7. The association of sheep with the Son of God is found in the Old and New Testaments. Horite Hebrew priests kept herds from which they took the best to offer as sacrifices. Jesus comes from a long line of shepherds of the priestly lines, on Joseph's side and Mary's side. Keeping sheep was not their only occupation, however. Some were metal workers, others were carpenters, but all were skilled in various enterprises. The rulers of Egypt kept flocks and acknowledged that Jacob's people were especially skilled shepherds. This is why Pharaoh asked Joseph to put the best of shepherd of Jacob's clan in charge of the royal flocks (Gen. 47:6).

Jesus, the Good Shepherd, speaks of having other sheep in another fold (John 10:16). Often the two folds are cast as dispensations: one consisting of those who lived in faithful expectation of the Son of God and the other being the witnesses of His resurrection (the Church). Together these comprise the Kingdom of God. They might also be seen as the two wives of Christ. The second wife was taken shortly before the ruler ascended to the throne. This puts the marriage feast of the Lamb in a new light.

8. The ruler-priests among Abraham's people were shepherds. The signs of their authority were the shepherd's crook and the flail. These emblems of royal authority have been found in pre-Dynastic wall paintings. Nekhen is the site of the most ancient Horite Hebrew temple (c. 4000 B.C.). Of particular interest is the tomb painting of two men who carry crooked staffs with objects that look like flails, suggesting that they might be ruler-priests.

In God's economy, which always gets the order of things right, it was the shepherds of Bethlehem, a Horite Hebrew settlement, who were the first to receive the news of the birth of the Son of God!

9. Jesus is often portrayed as the Lamb, a tender image. In His resurrection victory He is better portrayed as a ram, mighty in strength, mature, and ready to defend his flock. In the story of the binding of Isaac, the ram speaks of God's self-sacrifice and would have been confirmation for Abraham that his offering was accepted. The acceptance was justification of Abraham by faith in what he expected God to do in the future.

10. The Ancient Egyptian Pyramid Texts provide a great deal of information about Horus and the Father-Son relationship. The righteous rulers who were buried in the half dozen pyramids in question hoped for bodily resurrection and their hope rested in Horus who was pierced in the side, died, and risen from the dead on the third day. The expectation that the Righteous Son would not remain in the grave is expressed in Psalm 16:10: For thou wilt not leave my soul in hell; neither wilt thou suffer thine Holy One to see corruption. The final enemy is death. Psalm 110: The Lord says to my Lord: "Sit at My right hand until I make Your enemies a footstool for Your feet."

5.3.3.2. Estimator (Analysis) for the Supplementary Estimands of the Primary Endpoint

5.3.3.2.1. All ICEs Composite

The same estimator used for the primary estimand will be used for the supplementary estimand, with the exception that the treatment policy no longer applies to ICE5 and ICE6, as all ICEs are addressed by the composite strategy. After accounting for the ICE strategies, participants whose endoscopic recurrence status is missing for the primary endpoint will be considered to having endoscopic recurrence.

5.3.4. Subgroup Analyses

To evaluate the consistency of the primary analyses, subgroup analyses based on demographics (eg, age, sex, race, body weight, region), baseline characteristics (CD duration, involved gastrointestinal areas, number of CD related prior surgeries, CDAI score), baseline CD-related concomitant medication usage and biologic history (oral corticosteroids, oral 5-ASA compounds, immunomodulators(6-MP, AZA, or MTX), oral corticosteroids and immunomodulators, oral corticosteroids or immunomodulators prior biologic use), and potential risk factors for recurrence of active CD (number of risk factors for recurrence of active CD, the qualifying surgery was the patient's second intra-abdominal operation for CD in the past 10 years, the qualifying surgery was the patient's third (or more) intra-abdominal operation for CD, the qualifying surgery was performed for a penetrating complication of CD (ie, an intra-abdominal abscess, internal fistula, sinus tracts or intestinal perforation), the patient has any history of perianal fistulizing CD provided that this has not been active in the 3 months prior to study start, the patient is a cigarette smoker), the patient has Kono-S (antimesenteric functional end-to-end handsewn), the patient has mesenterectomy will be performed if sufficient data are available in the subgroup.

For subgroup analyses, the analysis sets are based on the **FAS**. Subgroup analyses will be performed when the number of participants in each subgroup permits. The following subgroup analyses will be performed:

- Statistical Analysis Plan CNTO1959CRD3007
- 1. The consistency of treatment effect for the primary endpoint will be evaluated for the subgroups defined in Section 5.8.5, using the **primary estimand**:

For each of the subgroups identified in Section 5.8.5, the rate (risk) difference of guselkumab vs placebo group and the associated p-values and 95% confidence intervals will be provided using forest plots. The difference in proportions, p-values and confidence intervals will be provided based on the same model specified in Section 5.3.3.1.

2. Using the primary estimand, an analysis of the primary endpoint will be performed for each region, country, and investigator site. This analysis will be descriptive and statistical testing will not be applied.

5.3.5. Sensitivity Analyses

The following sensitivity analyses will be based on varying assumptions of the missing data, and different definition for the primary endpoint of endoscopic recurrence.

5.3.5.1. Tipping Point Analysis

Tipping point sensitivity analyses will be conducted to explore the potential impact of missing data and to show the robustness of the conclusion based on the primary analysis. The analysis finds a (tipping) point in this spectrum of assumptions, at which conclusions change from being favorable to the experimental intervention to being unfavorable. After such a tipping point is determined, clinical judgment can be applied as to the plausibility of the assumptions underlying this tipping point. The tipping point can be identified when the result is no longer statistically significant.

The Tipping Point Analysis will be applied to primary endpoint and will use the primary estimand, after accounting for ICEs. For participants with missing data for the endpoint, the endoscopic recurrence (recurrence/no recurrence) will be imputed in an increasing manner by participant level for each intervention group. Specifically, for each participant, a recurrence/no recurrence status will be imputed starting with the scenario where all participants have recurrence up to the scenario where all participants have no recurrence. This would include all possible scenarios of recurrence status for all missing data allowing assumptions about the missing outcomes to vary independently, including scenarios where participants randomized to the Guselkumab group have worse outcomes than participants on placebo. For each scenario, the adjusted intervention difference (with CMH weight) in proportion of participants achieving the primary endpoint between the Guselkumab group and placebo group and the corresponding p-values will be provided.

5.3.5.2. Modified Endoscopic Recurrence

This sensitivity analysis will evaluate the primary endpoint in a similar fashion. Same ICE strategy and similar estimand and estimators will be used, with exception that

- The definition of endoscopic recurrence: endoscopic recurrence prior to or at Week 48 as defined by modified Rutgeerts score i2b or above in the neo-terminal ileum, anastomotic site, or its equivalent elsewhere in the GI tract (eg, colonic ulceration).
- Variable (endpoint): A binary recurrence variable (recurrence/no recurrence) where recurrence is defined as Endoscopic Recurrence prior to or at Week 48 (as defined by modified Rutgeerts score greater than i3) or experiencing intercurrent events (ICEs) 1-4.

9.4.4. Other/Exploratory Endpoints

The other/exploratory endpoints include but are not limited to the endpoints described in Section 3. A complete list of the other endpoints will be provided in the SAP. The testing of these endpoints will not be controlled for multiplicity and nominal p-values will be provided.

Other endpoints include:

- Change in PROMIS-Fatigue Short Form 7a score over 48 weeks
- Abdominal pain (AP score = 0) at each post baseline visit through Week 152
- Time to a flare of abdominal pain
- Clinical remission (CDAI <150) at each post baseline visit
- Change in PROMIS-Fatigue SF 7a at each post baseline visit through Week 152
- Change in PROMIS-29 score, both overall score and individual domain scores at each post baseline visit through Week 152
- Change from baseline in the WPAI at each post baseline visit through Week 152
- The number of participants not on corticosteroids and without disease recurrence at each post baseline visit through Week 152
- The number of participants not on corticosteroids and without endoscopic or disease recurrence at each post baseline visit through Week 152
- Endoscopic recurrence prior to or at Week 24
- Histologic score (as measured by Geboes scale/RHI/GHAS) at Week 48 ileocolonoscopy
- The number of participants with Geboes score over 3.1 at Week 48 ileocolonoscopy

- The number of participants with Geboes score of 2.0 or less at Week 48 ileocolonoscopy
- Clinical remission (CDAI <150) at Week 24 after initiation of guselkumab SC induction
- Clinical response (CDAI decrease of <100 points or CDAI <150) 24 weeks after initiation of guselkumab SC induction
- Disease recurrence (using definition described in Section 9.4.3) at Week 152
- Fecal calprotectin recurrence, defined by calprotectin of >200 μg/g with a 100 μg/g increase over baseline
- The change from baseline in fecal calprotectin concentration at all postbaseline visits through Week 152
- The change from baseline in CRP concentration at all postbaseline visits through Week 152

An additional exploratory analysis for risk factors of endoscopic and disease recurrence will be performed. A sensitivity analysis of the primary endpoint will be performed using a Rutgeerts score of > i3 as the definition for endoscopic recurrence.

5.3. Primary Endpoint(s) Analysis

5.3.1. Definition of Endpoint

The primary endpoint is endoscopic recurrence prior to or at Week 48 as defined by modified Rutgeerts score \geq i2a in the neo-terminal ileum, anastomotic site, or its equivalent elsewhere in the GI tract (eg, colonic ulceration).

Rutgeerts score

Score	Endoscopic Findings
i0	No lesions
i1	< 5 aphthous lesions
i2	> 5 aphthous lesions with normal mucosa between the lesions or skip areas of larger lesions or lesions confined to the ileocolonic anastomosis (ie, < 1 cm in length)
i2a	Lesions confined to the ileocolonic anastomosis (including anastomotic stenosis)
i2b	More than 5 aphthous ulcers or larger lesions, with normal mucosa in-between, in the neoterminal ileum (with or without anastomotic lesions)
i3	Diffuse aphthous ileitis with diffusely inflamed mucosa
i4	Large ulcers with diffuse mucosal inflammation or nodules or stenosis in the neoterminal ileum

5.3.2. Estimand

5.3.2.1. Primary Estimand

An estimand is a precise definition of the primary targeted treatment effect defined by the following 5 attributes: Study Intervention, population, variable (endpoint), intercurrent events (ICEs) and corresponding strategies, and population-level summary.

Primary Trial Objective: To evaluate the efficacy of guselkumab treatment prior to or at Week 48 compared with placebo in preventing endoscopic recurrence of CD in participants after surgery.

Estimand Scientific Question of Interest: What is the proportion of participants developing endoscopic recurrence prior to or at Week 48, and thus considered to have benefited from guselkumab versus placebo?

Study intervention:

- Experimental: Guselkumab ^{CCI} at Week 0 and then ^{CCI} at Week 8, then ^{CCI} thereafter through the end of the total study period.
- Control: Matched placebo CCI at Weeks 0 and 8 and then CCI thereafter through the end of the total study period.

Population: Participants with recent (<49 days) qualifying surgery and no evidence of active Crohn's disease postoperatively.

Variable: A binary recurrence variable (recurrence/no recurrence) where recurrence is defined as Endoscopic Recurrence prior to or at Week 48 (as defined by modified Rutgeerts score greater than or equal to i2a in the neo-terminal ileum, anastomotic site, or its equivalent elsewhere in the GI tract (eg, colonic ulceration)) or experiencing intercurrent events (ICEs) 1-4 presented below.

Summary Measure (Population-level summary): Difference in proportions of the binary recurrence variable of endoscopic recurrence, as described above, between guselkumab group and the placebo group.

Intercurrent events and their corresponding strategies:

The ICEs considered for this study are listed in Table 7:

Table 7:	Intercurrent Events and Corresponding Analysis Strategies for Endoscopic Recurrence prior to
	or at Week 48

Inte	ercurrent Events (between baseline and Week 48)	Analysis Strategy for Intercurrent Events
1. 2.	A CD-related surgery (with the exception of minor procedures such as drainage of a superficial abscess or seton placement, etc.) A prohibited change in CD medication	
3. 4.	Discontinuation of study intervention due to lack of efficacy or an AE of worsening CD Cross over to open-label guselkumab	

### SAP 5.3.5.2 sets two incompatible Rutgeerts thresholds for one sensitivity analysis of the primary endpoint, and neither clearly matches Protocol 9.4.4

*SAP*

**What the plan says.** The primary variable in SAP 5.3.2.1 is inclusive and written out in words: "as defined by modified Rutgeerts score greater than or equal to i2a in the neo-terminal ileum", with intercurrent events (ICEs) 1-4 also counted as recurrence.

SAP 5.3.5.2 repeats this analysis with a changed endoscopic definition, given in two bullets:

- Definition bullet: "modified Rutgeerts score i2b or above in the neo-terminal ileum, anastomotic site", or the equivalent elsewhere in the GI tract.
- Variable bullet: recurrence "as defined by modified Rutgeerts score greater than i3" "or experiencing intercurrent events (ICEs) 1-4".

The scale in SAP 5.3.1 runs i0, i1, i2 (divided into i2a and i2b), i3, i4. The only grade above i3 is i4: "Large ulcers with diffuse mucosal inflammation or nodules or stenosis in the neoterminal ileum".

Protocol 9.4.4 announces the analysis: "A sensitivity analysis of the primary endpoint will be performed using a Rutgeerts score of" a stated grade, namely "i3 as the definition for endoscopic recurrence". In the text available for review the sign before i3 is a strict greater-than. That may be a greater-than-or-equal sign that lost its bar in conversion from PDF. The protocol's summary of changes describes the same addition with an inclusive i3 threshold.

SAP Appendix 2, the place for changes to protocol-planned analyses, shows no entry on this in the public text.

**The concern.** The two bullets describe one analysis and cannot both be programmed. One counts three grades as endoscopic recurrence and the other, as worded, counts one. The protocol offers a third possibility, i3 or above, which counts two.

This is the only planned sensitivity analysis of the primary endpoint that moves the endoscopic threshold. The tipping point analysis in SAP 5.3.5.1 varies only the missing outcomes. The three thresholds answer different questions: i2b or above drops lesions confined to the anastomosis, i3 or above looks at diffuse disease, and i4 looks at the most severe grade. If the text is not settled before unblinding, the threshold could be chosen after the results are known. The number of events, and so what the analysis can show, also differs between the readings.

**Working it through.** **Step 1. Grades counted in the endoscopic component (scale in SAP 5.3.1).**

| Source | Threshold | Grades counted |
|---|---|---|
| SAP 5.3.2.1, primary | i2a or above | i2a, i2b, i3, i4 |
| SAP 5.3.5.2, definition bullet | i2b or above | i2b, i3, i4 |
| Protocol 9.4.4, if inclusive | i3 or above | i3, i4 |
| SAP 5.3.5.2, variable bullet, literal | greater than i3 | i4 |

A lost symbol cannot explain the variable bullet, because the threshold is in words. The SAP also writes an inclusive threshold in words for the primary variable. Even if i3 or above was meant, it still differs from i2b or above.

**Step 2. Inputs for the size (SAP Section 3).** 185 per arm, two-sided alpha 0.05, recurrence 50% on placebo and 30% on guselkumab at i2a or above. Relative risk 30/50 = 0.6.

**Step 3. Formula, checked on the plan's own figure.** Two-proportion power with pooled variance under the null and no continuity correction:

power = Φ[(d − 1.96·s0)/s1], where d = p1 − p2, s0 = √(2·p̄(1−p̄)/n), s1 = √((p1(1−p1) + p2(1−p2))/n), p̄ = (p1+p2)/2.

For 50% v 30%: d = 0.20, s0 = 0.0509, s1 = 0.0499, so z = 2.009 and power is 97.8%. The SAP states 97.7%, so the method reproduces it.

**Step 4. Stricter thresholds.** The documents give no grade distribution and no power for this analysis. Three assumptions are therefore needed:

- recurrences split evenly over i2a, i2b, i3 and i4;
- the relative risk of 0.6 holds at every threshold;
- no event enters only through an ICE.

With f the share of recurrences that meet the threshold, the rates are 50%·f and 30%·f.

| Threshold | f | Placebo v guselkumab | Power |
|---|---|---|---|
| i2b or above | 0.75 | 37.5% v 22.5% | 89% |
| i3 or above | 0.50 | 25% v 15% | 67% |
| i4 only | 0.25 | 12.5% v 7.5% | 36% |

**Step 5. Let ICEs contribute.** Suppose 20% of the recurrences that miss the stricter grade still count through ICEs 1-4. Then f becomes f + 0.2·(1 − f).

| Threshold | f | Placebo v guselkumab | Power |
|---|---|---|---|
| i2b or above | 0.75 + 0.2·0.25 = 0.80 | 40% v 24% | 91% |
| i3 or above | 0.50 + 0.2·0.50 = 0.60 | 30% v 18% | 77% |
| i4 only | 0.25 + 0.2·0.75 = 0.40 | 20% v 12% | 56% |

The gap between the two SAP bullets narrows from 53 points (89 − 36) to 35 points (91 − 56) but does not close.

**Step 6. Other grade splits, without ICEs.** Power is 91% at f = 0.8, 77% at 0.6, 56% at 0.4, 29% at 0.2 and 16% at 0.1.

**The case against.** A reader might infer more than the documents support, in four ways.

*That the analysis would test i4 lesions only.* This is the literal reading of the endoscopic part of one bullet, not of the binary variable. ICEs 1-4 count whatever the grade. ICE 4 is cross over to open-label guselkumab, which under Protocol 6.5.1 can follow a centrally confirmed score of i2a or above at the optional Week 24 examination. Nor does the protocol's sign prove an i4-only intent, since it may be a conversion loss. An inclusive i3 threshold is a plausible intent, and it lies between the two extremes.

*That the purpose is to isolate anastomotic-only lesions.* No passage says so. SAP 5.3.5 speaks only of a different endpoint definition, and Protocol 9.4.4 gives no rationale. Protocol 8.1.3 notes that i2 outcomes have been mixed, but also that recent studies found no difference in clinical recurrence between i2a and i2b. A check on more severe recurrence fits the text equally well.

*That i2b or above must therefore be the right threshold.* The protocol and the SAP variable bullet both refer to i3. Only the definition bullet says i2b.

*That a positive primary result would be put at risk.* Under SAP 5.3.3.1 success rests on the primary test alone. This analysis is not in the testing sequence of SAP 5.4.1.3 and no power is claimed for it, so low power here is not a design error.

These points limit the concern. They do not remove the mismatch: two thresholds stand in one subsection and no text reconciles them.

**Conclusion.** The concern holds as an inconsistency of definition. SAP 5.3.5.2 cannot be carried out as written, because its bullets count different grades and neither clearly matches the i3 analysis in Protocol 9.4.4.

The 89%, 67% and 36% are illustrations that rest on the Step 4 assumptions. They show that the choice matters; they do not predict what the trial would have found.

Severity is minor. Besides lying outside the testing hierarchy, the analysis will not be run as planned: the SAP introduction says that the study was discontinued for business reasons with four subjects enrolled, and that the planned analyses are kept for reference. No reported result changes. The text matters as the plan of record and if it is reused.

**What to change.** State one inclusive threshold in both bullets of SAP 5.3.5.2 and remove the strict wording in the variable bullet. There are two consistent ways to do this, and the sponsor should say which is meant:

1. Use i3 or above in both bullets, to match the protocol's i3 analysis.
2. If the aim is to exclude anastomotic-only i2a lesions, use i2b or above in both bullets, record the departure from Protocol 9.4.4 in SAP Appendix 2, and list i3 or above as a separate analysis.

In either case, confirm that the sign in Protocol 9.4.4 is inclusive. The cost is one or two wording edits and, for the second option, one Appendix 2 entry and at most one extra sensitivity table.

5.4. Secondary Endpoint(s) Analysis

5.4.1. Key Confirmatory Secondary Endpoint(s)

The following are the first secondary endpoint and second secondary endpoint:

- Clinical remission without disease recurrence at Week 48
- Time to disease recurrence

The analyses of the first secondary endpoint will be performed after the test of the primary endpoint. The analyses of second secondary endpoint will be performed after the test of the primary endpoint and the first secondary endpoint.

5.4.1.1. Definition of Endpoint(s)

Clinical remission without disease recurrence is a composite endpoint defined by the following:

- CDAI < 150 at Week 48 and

In the Coffin Texts, funerary prayers dating to about 1000 years before Psalm 110, we read in passage 148:
"I am Horus, the great Falcon upon the ramparts of the house of him of the hidden name. My flight has reached the horizon. I have passed by the gods of Nut. I have gone further than the gods of old. Even the most ancient bird could not equal my very first flight. I have removed my place beyond the powers of Set, the foe of my father Osiris. No other god could do what I have done. I have brought the ways of eternity to the twilight of the morning. I am unique in my flight. My wrath will be turned against the enemy of my father Osiris and I will put him beneath my feet in my name of 'Red Cloak'."

Abraham knew to expect a son who would overcome death. He likely believed that Isaac would be raised to life after the sacrifice. In other words, he acted by faith. By provision of the ram on Mount Moriah, a site that was sacred to the Horite Hebrew, Abraham received confirmation that his offering was accepted, and he also discovered that Isaac was not the anticipated Ruler foretold in Eden (Gen. 3:15). That one would be revealed in the future.

The narrative sheds light on the relationship between the justified of the Old Covenant and the justified of the New Covenant. There is only one ground for justification, as the story of Abraham on Mount Moriah reveals. That is trust in the promised Son of God.

Paul and James are perceived to be in conflict on the question of justification, yet they both argue based on this story of Abraham and Isaac. There is no conflict in their understandings of this event. Abraham obeyed God by going to Mount Moriah. There he was given the sign of the Ram by which he apprehended by faith the promised Son of God. Abraham trusted God to confirm the truth. This is the man who posed the great question: "Will not the Judge of all the earth do right?" (Gen. 18:25) This same Abraham believed God on a very deep level.

By all appearances, Jesus fulfills of the Horite Hebrew expectation of the Divine Seed who would crush the serpent's head. This expectation was expressed about 1000 years before Psalm 91 in the Pyramid Texts.
"Horus has shattered (tbb, crushed) the mouth of the serpent with the sole of his foot (tbw)" Utterance 388

The early Hebrew believed that one of their virgin daughters would be divinely appointed by overshadowing to bring forth the Messiah. They lived in expectation of the fulfillment of a promise made to their Edenic ancestors that a Son (Seed) would be born who would be their Savior (Gen. 3:15).